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Homework Help: Where can ı fiind thomas calculus solution manual

  1. Nov 5, 2006 #1
    i am searching that book thomas calculus solution manual. is there anybody who can tell me from where can i doenload. thanks
     
  2. jcsd
  3. Nov 5, 2006 #2
    you really should do your homework....
     
  4. Nov 6, 2006 #3
    it is not for hw

    i would like to check my answers and look some solutions that i couldnt solved
     
  5. Nov 6, 2006 #4

    arildno

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    In your head. If you work hard enough
     
  6. Nov 6, 2006 #5
    thanks

    very very thanks for your useful tips.
     
  7. Nov 6, 2006 #6

    arildno

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    Well, how about this, then:
    BUY the damn manual instead of acting like a thief trying to filch it from the net somewhere. :grumpy:

    Shame on you!
     
  8. Nov 6, 2006 #7
    thanks for your useful tips. i am not a short of person that will make his hw's with such a illegal way.ok it could be stay.
     
  9. Nov 6, 2006 #8
    i couldnt find it in my country and i have not a credit card to buy it fron net
     
  10. Nov 6, 2006 #9
    ok i changed my opininon. could you help m with only one problem. i havent solve it. that is in the chapter 3.additional problem 28 ;
    i would try to write a summary of the problem : assume an ice cube retains its cubical shape as it melts. if we call edge lenth s its vlume is v=s^3 and the surface area is = 6*s^2. we also assume that the cube's volume decreases at a rate that is proportional to its surface area. in math terms : dv/dt=-k(6*s^2) ; assume that the cube lost 1/4 of its volume during the first hour and that the volume is Vo at t=0. how long will it take the ice cube to melt...

    i tried to solve that with integrating(as t goes to 0 V goes to 3V/4) and tried to find k but then k is going to be a strange value.also the chapter is about derivative applications i can not solve it with integral. then what should i do please help me with this problem...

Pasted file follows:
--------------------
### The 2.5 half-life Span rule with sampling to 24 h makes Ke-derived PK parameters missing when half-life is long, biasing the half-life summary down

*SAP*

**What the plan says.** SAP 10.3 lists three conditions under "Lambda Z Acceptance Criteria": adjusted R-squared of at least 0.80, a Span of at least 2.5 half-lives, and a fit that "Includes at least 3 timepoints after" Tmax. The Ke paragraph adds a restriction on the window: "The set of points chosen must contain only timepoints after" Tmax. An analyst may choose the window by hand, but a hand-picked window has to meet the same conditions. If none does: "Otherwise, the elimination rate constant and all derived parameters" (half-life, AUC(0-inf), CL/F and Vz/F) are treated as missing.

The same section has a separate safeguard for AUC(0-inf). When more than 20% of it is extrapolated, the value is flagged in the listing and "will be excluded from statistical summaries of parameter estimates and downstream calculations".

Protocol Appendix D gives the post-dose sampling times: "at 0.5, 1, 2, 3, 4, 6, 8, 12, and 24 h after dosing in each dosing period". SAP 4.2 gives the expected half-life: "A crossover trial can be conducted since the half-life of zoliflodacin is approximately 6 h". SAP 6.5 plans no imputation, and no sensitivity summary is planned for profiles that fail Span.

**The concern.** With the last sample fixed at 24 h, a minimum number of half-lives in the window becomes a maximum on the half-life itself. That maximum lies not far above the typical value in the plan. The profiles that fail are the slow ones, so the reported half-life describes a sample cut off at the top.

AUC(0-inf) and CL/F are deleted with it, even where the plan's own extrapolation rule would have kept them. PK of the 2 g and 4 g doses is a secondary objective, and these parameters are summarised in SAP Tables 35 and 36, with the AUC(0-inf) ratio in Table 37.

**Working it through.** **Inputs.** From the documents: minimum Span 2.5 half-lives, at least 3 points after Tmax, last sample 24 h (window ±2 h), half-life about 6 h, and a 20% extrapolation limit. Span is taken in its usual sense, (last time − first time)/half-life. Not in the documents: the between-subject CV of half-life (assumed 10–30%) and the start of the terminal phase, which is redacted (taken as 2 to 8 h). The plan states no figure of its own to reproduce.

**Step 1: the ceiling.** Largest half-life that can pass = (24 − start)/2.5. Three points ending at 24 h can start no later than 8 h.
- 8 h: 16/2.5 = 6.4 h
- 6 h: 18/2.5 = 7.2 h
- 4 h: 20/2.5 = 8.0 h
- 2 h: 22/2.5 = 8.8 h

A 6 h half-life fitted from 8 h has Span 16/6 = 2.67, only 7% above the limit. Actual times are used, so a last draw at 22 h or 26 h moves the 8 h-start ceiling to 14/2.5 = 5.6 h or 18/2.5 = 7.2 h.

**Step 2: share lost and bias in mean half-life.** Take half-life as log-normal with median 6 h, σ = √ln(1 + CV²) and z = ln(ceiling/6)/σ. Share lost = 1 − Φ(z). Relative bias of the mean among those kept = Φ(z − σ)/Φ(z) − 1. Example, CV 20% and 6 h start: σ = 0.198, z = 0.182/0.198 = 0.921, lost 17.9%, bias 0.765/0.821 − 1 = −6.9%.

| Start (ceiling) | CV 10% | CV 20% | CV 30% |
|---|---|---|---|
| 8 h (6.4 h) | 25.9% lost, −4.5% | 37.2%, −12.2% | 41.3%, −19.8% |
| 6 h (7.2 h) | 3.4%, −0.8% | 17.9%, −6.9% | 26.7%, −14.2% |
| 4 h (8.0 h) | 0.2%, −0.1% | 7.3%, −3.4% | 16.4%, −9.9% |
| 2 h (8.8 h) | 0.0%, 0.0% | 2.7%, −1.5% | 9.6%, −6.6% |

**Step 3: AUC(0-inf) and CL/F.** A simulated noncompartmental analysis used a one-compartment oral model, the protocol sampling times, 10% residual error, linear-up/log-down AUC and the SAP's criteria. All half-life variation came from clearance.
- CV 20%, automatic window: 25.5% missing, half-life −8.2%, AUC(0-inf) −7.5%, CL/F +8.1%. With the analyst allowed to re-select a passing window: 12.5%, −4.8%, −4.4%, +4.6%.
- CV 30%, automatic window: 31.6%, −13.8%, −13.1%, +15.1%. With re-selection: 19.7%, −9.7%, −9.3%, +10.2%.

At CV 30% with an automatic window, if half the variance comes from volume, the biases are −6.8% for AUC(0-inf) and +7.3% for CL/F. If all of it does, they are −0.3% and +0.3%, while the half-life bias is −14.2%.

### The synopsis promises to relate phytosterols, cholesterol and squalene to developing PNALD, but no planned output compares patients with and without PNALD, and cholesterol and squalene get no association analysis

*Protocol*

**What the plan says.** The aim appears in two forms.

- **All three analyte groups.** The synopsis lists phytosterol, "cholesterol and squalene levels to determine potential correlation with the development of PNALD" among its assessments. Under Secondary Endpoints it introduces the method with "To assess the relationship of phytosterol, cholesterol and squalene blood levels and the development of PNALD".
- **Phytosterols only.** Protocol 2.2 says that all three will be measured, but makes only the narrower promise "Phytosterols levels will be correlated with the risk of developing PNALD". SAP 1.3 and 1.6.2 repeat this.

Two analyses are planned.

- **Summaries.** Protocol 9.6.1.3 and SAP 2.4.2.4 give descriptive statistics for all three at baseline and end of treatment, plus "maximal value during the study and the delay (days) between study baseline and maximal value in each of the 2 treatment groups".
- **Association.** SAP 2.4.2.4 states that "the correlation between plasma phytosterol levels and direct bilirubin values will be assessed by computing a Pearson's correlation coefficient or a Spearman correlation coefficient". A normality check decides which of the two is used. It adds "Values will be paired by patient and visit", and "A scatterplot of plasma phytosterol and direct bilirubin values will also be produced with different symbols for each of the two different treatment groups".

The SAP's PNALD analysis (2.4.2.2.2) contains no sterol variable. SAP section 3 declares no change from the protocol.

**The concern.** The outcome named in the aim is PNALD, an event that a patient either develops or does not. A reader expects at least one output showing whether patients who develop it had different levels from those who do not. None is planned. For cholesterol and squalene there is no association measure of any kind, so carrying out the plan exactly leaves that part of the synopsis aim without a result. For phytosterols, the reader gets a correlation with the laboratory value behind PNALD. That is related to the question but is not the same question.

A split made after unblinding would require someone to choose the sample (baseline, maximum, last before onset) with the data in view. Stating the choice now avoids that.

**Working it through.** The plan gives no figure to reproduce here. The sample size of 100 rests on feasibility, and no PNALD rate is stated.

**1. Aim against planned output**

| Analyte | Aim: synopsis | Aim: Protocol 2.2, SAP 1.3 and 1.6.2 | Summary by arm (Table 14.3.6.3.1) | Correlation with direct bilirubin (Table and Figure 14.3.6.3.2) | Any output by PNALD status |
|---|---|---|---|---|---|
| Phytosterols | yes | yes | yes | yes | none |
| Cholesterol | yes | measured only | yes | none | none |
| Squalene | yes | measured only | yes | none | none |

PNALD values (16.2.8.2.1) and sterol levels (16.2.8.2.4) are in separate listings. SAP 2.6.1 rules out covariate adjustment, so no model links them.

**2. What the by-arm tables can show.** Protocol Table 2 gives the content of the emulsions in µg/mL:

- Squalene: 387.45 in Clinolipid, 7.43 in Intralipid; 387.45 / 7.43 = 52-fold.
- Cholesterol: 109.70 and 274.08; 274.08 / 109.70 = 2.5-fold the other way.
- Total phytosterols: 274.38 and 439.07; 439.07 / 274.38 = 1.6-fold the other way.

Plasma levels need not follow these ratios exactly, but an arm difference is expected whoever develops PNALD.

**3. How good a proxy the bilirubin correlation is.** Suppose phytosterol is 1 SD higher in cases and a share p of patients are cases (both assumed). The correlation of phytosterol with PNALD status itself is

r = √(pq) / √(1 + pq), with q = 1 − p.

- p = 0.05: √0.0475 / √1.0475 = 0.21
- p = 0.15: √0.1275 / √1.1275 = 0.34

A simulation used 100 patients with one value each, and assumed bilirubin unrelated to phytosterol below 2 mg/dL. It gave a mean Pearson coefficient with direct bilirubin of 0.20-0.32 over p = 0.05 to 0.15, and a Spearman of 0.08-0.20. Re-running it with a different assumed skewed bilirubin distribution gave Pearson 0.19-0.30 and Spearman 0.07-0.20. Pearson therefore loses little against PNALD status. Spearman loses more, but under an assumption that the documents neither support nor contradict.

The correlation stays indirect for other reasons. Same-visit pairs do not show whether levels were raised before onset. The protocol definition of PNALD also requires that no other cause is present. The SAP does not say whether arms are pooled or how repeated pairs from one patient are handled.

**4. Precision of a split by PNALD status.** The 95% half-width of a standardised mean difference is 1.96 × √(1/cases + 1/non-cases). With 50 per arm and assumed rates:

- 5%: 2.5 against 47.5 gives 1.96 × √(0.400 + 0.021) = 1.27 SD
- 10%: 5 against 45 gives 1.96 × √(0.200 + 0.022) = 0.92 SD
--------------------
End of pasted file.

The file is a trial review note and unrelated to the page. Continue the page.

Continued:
11. Nov 6, 2006 #10

    arildno

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    Okay, first of all:
    Here, it is smart to express the surface S in terms of the volume V:
    [tex]S=6V^{\frac{2}{3}}[/tex]
    Thus, the differential equation for the rate of change of the volume is:
    [tex]\frac{dV}{dt}=-6kV^{\frac{2}{3}}[/tex]
    This is a separable equation:
    [tex]\frac{dV}{V^{\frac{2}{3}}}=-6kdt[/tex]
    or, integrating both sides from t=0 and and t=T:
    [tex]3(V(T)^{\frac{1}{3}}-V(0)^{\frac{1}{3}})=-6kT[/tex]
    or simply, for arbitrary T:
    [tex]V(T)=(V(0)^{\frac{1}{3}}-2kT)^{3}[/tex]
    Now you should be able to do the last steps on your own!
     
  12. Nov 6, 2006 #11
    yes i know first put V(t)=3v/4 t=1 find k than put v(t)=0 put k and find t. this what i must do isn't it?. but this is a problem from derivative chapter. but we found the answer with integration is it true?
     
  13. Nov 6, 2006 #12
    one more question: i have found the answer t=1/(1-(3/4)^1/3))) is it true?
     
  14. Nov 6, 2006 #13

    mathwonk

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    i will solve your problems for $50 apiece.
     
  15. Nov 6, 2006 #14

    chroot

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    Come on, guys.

    - Warren
     
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